At a certain point all this material becomes a bit overwhelming.
— RON PECK
Over the last two years I more-or-less went through everything. I found a lot of material that seemed important to preserve, at very least as a historic record of people, places and activities. I made all kinds of rediscoveries. There was a tape of an evening recorded at Benjy’s nightclub in Mile End, shot in 1984, as part of the research and development of Empire State. Material shot in East London’s Docklands before its wholesale redevelopment took off. There were all kinds of tests shot in Newcastle, Geneva, Moscow, Kiev, the Grand Canyon and many cities across America. Other things… A frightening interview with a renegade agent on the run. Musical soundtracks. Design drawings for an experimental film about actor Montgomery Clift. Video recordings of 600 military musicians playing in a giant choreography of movement in Normandy on D-Day. A male review troupe entertaining a hen night in Leicester. An interview with a prostitute. An arms exhibition selling every possible kind of weapon with gusto.
Most significant of all, and by far the largest part of the archive, was material shot in East London over almost 40 years. Perhaps 200 hours’ worth. 75% of it was shot for the boxing documentary Fighters. There was also material from many acting workshops run from Team Pictures’ studio in Mile End, seedbeds for films developed (and sometimes completed) after Fighters… East End stories of all kinds.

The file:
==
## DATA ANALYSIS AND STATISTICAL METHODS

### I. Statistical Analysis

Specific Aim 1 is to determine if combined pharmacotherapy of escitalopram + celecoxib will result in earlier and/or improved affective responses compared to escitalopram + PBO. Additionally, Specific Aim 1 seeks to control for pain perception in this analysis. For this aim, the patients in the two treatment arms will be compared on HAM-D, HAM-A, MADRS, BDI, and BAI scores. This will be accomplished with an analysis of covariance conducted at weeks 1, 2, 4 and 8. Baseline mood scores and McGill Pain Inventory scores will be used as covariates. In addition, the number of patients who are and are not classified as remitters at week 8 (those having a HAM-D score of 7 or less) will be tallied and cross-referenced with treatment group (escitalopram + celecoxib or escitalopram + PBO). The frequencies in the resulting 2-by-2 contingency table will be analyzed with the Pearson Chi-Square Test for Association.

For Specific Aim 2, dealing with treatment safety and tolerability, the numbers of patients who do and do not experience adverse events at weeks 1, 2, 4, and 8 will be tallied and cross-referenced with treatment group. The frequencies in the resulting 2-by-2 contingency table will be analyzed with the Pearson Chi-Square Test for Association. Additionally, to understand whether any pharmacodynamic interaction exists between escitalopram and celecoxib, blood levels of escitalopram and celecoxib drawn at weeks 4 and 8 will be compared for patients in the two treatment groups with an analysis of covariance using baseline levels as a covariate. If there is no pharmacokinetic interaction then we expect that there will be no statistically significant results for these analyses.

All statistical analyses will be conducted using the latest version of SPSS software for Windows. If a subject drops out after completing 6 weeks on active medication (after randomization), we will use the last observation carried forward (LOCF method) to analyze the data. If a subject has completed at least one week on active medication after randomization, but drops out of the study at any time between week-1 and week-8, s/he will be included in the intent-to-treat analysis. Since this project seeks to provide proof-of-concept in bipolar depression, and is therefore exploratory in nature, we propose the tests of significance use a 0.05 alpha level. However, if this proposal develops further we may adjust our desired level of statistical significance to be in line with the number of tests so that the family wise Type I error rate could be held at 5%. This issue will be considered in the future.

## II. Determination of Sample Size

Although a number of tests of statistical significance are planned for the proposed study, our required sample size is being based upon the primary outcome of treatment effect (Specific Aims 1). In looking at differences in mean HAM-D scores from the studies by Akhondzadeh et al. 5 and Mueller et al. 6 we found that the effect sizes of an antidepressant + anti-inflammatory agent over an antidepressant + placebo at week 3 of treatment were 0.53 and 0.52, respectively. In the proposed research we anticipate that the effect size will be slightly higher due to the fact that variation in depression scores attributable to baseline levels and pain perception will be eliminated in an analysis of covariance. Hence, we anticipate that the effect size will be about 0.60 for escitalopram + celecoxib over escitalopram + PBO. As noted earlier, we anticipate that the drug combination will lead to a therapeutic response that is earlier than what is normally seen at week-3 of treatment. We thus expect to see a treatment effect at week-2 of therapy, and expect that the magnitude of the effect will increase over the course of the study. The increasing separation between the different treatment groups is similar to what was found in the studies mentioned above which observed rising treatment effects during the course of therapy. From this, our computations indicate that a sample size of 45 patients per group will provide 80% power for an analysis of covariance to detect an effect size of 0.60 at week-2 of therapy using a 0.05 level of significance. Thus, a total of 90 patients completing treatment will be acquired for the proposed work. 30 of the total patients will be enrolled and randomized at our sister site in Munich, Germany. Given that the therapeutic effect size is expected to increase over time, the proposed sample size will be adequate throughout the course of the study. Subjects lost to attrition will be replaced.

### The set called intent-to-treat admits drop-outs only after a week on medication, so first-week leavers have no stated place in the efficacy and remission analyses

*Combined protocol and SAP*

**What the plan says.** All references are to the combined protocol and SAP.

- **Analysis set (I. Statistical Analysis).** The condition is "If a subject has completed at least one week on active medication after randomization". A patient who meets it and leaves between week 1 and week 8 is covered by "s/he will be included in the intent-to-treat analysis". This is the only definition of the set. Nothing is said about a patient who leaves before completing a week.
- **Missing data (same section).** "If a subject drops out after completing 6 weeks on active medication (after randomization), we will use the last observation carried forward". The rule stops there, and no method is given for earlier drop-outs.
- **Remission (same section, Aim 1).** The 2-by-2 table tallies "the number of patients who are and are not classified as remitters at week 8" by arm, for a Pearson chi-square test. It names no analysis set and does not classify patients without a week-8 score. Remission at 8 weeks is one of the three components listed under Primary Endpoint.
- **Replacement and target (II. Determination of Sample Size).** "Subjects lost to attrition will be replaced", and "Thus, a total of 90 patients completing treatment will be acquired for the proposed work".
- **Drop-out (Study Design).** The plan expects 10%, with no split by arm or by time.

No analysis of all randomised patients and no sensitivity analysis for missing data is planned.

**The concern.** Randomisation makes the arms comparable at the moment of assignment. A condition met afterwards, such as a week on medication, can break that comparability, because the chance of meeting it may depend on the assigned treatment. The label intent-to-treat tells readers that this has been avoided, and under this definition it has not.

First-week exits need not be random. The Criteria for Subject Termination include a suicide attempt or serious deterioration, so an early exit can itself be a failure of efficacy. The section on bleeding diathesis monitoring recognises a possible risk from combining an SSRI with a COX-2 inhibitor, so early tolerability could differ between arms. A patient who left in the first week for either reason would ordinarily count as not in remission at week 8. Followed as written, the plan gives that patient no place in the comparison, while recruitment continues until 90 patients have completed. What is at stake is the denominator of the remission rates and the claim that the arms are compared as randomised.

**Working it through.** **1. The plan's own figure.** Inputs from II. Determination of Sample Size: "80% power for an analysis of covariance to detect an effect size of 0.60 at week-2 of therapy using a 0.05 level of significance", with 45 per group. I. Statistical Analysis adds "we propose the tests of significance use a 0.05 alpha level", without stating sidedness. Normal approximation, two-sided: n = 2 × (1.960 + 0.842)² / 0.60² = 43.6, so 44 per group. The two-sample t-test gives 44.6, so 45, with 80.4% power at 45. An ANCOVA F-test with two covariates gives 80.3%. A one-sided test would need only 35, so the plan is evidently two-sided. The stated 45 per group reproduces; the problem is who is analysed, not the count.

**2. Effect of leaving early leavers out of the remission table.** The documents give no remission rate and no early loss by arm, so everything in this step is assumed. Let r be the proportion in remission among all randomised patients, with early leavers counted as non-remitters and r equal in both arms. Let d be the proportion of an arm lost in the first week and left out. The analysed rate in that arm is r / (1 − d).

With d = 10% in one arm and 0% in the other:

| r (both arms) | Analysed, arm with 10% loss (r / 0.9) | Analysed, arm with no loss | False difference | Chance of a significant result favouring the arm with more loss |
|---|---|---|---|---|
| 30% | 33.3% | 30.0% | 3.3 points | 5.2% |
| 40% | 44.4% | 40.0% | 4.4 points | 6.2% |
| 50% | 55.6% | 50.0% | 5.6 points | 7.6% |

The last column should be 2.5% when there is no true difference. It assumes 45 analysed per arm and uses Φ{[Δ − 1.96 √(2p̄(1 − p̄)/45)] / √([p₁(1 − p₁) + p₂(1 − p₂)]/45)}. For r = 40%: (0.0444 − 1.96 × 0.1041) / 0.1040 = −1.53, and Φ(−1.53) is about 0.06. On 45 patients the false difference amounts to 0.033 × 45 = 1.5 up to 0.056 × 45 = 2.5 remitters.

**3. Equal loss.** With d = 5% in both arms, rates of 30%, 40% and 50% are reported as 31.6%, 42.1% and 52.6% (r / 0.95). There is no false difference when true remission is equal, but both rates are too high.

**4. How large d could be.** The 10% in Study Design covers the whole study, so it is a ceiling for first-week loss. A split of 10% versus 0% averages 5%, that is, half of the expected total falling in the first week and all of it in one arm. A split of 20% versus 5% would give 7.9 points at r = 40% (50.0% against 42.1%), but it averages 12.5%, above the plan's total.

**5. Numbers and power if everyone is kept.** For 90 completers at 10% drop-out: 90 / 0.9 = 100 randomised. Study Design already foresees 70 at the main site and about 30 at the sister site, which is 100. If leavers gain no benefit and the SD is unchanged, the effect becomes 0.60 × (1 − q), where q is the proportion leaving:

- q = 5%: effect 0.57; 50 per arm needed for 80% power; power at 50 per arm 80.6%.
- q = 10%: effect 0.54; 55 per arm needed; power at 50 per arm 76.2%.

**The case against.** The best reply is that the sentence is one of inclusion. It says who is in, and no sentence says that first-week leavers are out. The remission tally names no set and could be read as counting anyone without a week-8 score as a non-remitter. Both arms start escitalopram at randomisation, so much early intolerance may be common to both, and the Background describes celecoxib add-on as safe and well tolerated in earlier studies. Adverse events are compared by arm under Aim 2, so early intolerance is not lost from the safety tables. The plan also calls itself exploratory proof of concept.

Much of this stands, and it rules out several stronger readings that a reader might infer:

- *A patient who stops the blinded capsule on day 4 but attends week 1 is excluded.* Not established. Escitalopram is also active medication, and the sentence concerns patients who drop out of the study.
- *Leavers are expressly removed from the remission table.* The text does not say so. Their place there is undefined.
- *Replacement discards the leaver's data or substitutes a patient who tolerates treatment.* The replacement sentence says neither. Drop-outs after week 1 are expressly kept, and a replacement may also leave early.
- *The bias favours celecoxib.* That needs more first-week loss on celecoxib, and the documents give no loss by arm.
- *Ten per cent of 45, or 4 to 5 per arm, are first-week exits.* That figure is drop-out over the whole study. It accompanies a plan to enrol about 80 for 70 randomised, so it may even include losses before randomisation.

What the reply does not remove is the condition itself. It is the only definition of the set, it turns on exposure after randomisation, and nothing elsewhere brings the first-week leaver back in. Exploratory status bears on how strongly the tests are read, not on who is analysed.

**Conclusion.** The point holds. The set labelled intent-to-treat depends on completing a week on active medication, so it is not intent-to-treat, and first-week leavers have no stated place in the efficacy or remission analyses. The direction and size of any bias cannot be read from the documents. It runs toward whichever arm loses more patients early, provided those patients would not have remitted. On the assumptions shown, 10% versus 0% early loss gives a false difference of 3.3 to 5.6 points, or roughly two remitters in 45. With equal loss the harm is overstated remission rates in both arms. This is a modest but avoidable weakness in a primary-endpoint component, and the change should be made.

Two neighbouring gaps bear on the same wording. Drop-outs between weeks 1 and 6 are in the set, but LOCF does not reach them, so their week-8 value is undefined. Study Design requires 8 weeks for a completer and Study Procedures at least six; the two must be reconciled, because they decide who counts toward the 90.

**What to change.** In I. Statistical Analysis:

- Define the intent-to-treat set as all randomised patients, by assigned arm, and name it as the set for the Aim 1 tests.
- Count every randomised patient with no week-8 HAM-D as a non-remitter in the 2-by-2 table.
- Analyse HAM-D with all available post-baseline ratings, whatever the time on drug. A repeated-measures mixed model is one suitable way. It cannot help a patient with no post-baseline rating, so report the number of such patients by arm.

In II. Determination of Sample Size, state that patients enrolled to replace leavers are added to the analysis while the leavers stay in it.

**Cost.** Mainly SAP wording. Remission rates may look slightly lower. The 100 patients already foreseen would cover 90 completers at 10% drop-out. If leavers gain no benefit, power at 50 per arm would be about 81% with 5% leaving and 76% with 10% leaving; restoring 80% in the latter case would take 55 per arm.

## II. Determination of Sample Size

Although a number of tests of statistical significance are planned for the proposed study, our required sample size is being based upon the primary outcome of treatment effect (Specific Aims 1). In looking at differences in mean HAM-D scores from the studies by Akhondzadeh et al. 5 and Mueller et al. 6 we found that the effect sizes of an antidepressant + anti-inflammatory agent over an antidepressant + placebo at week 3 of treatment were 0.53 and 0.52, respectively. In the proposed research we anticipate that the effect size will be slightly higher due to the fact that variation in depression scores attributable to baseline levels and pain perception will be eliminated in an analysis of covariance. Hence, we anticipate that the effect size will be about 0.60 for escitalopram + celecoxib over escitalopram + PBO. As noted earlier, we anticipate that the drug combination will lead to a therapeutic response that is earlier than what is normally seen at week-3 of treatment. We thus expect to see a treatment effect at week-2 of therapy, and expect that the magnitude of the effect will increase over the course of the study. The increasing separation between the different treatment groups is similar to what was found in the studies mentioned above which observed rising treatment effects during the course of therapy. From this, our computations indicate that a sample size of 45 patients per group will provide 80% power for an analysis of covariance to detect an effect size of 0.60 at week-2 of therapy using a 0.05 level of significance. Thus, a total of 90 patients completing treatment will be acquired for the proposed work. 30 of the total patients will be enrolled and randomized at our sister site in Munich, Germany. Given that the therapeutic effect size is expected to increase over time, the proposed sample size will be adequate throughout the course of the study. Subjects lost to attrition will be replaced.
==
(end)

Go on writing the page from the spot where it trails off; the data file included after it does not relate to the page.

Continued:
Most of this material was shot on earlier video formats that are now redundant. The speed of technological change has hastened their obsolescence and the machines that played them have all but vanished. What to do? You have to jump platforms, copy them from old formats to new formats. Go from analogue to digital. It’s a laborious and expensive process. But with the East London material particularly, shot mostly for projects developed by Team, it all somehow added up and interconnected, making it a large and complex picture of a community – and communities change these days as fast as video formats. It seemed an incredibly rich record of a time, a place and a culture.
I’m seeking help in archiving this material from the Heritage Lottery Fund so we’ll see what happens. I’ve suggested a project which not only preserves the East London material but generates new material too, to create a kind of dialogue with the archive, so that it’s not only a look back but also a look at the present.
The archive will be put onto the website in stages filed under the film titles and more detailed information on the content will be found there under each film. As this website launches I have tried to give just a small sample from the archive and any feedback on what people make of it will be very welcome and useful. There is plenty more to come and the plan is to make more material regularly available.
It’s precious stuff. When Stefan Dickers, archivist at the Bishopsgate Institute, came to take a look at some of it he called it ‘gold dust’ and the physical materials will eventually all be deposited there for anyone who wants to take a fuller look. Based opposite Liverpool Street station, the Bishopsgate Institute houses a lot of material on East London and its history. It seems a logical home for everything.
In the meantime this site will present as much as it can and I hope you’ll find it interesting and rewarding to explore.
I’ve asked users to register to access the archive, which is free, to get some idea of the interest out there, to encourage feedback and to let people know as new material goes online.